With the bottom two layers of the model figured out, it's time to figure out the network layer. It might seem silly to talk about the network layer with what appears to be point-to-point serial, but there are some hints that it might be possible to use these BMSs in a multi-drop scenario.

Before we get there, I should share some details I noticed once I disconnected the mainboard and started trying to work with the BMS over a USB UART adapter. (Yes, this is one of those non-linear parts of the story)

Let's compare the oscilloscope traces with the BMS connected to the mainboard:

Tektronix oscilloscope screen capture showing two traces.  One has serial data on it occurring first, and the other has serial data occuring later.  The later serial data has a little bit weird looking corners when going from low-to-high levels.

and with it connected to a USB-UART adapter:

Tektronix oscilloscope screen capture showing two traces.  The trace that had been first in the prior photo is unchanged, but the other trace now has a smaller-amplitude signal that copies the other.

When the BMS wasn't connected to the mainboard, it started acting quite differently. Remember that I mentioned the extra wire that appeared to be connected to power. It turns out that the BMS has to be powered via this wire for the serial interface to work. That was simple enough, but if you look carefully at the top screen capture, you might notice that the signal coming from the BMS looks a little different than the one going to it. The leading edges look odd. Let's zoom in to see it closer:

Tektronix oscilloscope screen capture showing two traces.  One doesn't have any transitions at all, the other has serial data, but the rising edge of each pulse has a distinct "capacitor charging through a resistor" look to it.

The serial signal from the BMS has the look of an open-collector output. That is to say that there's a pull-up pulling the signal high, and low-side transistor shorting that to ground. This is common when you want to parallel multiple devices on the same wire, and rely on the fact that the voltage will fall if any of the bus members pull it low. This is exactly how I2C works, for example.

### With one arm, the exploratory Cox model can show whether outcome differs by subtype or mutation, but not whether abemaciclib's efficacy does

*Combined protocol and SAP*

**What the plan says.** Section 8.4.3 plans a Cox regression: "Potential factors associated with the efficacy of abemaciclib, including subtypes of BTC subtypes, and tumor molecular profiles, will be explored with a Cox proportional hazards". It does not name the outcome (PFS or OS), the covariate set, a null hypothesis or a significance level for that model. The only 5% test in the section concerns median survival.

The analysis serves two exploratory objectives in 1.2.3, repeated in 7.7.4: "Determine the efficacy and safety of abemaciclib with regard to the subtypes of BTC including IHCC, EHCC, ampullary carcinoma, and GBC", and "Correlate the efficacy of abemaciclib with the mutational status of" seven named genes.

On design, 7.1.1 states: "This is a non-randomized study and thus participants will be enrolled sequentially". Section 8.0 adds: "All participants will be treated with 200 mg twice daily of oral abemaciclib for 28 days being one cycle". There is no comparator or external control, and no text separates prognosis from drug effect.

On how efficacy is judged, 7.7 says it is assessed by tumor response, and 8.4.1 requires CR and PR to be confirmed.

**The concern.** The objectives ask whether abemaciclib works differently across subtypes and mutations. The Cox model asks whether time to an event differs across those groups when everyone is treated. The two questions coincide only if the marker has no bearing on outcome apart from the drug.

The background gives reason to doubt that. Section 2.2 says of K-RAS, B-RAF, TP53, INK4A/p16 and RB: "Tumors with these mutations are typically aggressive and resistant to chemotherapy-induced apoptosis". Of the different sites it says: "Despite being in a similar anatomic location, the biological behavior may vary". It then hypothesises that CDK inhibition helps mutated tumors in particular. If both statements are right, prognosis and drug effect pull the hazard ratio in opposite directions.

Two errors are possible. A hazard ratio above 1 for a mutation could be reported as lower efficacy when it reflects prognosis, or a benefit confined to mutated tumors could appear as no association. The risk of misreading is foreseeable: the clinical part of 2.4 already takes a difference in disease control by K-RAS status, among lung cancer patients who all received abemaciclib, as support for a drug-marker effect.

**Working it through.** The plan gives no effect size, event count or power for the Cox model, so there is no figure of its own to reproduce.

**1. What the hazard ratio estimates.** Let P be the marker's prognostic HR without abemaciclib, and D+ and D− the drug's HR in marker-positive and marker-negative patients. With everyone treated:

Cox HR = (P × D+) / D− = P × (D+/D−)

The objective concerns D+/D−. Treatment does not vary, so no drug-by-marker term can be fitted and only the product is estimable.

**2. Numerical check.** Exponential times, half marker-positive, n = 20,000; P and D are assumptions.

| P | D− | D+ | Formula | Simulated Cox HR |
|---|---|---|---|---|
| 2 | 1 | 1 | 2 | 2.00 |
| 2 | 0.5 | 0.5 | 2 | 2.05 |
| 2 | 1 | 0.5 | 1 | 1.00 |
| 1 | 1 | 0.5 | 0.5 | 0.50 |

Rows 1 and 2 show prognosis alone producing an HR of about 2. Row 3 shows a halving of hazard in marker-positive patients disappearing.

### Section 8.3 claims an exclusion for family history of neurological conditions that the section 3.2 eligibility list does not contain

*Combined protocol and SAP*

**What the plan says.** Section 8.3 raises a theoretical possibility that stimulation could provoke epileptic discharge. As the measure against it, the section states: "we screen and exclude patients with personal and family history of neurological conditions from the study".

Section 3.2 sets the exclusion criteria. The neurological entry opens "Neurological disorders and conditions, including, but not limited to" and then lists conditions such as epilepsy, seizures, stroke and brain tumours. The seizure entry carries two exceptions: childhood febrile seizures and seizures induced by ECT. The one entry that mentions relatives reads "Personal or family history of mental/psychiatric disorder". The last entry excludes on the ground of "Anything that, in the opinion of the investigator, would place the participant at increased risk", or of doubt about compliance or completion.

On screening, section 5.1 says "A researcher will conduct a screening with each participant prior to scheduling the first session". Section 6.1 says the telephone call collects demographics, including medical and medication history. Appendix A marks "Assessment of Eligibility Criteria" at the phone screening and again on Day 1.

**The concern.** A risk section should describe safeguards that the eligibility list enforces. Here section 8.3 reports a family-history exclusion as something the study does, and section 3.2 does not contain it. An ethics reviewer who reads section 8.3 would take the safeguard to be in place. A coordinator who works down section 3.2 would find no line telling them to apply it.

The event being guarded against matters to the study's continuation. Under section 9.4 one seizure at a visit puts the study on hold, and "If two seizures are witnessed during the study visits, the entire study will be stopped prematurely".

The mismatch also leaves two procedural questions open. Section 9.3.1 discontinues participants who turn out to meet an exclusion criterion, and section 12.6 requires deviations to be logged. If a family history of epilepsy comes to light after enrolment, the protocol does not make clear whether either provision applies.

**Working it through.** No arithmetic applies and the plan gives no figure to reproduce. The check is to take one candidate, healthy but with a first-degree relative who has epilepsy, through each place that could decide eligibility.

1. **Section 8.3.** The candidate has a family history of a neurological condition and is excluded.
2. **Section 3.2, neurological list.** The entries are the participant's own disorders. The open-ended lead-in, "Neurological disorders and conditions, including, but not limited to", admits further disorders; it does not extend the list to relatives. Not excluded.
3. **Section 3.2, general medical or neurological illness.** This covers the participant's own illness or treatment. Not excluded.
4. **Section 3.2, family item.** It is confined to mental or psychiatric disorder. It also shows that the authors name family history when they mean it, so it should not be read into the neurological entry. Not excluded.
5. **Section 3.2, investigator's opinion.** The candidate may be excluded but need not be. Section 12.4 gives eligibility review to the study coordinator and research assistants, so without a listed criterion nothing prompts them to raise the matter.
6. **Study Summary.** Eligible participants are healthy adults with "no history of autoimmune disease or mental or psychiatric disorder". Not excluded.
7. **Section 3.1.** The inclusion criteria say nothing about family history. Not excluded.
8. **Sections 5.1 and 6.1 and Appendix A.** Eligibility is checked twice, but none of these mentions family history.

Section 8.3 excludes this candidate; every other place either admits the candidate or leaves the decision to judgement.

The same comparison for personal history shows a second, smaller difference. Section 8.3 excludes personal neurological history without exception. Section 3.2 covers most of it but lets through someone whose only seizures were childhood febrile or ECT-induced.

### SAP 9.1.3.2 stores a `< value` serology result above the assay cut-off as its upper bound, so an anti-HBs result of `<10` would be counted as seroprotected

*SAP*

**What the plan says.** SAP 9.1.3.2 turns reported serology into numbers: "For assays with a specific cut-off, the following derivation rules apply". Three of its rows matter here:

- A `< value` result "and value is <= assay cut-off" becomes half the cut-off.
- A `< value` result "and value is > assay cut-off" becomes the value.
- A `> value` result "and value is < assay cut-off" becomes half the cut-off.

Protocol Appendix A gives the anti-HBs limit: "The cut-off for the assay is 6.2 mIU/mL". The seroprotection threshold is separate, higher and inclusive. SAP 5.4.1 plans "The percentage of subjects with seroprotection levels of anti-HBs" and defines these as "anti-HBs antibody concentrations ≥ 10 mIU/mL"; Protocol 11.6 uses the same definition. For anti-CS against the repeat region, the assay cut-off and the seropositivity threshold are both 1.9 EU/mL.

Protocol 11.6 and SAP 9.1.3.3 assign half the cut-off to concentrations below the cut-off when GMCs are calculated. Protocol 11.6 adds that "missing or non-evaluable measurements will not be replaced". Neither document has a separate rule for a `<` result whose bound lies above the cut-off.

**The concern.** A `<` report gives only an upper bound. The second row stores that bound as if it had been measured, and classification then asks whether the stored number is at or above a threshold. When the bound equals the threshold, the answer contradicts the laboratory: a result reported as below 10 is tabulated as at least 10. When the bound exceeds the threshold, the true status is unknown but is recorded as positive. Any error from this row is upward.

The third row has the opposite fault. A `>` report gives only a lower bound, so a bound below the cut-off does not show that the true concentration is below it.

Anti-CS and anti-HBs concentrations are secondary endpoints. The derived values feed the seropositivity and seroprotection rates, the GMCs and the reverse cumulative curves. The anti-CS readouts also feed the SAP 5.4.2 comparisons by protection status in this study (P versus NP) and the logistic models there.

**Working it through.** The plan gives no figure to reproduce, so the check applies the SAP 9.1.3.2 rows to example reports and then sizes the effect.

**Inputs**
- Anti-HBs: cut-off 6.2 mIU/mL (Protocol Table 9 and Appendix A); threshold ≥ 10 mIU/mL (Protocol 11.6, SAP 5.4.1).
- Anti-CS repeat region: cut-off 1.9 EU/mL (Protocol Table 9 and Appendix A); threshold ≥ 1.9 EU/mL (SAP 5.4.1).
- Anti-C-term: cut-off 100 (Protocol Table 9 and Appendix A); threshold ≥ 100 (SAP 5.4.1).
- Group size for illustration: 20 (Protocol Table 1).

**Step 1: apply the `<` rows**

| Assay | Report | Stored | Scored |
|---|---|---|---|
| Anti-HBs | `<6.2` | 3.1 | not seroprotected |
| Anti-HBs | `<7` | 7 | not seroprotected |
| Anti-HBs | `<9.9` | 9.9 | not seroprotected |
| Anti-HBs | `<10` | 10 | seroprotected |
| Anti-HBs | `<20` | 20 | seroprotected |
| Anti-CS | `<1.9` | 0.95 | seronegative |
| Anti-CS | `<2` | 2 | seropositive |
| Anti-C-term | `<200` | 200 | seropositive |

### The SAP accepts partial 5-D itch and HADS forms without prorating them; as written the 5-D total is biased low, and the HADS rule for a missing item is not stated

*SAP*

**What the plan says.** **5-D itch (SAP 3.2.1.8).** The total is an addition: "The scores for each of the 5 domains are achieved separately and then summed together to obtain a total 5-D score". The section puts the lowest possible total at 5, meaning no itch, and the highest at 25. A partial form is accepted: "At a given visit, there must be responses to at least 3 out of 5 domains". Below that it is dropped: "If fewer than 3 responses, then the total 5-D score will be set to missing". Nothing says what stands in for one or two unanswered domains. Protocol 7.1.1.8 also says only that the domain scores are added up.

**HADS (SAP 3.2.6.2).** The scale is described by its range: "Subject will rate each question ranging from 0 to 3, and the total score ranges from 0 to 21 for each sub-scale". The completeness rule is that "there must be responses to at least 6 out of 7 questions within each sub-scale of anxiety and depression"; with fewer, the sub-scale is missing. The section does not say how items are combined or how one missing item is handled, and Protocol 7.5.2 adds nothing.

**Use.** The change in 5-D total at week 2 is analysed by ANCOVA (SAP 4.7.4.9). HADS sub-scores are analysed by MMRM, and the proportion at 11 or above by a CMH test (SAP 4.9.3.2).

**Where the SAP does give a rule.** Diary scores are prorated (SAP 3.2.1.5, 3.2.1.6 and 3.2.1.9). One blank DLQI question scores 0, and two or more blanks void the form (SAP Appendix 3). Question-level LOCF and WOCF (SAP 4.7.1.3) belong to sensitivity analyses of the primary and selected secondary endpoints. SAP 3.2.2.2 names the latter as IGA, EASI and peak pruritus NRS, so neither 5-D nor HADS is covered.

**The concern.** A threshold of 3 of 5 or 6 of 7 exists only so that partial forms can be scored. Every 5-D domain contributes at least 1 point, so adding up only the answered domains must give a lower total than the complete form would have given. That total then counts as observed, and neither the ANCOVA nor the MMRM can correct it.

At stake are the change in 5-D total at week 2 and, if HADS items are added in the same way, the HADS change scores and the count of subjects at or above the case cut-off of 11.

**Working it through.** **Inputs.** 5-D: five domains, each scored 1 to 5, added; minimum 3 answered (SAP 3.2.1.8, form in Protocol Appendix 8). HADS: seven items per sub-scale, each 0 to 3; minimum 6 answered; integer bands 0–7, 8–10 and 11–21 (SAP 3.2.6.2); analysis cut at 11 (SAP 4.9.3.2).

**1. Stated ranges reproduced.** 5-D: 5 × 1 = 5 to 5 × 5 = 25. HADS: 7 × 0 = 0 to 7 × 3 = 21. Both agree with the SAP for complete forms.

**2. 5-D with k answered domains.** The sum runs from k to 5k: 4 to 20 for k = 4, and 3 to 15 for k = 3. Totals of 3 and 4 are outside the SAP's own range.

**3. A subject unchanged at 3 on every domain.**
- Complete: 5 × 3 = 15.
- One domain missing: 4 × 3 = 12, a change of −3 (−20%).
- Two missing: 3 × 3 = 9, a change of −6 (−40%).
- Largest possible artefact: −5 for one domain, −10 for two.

I did a little more digging into the BMS board itself. The pieces fall into place when we notice that there are opto-isolators on each signal on the serial interface (visible in the top-right corner of the board in the photo at the top of the post). The opto-isolators would be vital if you ever needed to put 2 or more of these packs in series. I wonder how the ground management would work; I haven't tried to see if there's continuity between the negative terminal of the battery and the ground of the serial interface. This section is enlarged below.

Close-in image of three opto-isolators, a few resistors and diodes

I haven't tried to reverse-engineer this part of the board, because batteries and BMSs attached to batteries are impossible to de-energize, and I don't feel like breaking stuff today.

There was an interesting effect when I wasn't supplying power. The signal from the BMS has a low-amplitude copy of the signal being sent to it. I suspect what's happening here is that some power is leaking from the input signal and lifting the output. When the input goes low, that supply falls as well. The below image shows a zoomed-in portion of the second oscilloscope capture, when the BMS wasn't powered.

Tektronix oscilloscope screen capture showing two traces.  The trace that had been first in the prior photo is unchanged, but the other trace now has a smaller-amplitude signal that copies the other.

Given that I believe that the serial hardware supports multi-drop systems, and is opto-isolated, is there any support of this in the bytes of the serial protocol?

I think the answer is "Yes... Maybe?"

Let's look at the only commands that the mainboard ever sends to the BMS (these values are all in decimal):

byte 1byte 2byte 3byte 4byte 5byte 6byte 7byte 8byte 9

These packets aren't in the order the mainboard sends them. I've de-duplicated the packets, and sorted them by byte 3. The mainboard sends the packet with 22 in byte 3 much more often than any other. But what is byte 2? If I were the designer of the protocol, I may very well have byte 2 indicate the address of the endpoint/BMS.

We might as well start keeping track of how far we are in understanding all these bytes. Let's have a scoreboard for the packets to and from the BMS. We'll update it as we work through the post. For now, I'm going to say that we maybe understand byte 2 and mark it with ⚠️. Also, let's assume that the framing bytes are good and mark them ✅ for "known".

sourcebyte 1byte 2byte 3byte 4byte 5byte 6byte 7byte 8byte 9byte 10

There is another kind of address present in the protocol, that that's for requestor/responder. If we compare the contents of a few request/response packets in succession, and focus on byte 4, we can see that the request always has 01, and the response has 02.

Direction (BMS)Byte 1Byte 2Byte 3Byte 4Byte 5Byte 6Byte 7Byte 8Byte 9Byte 10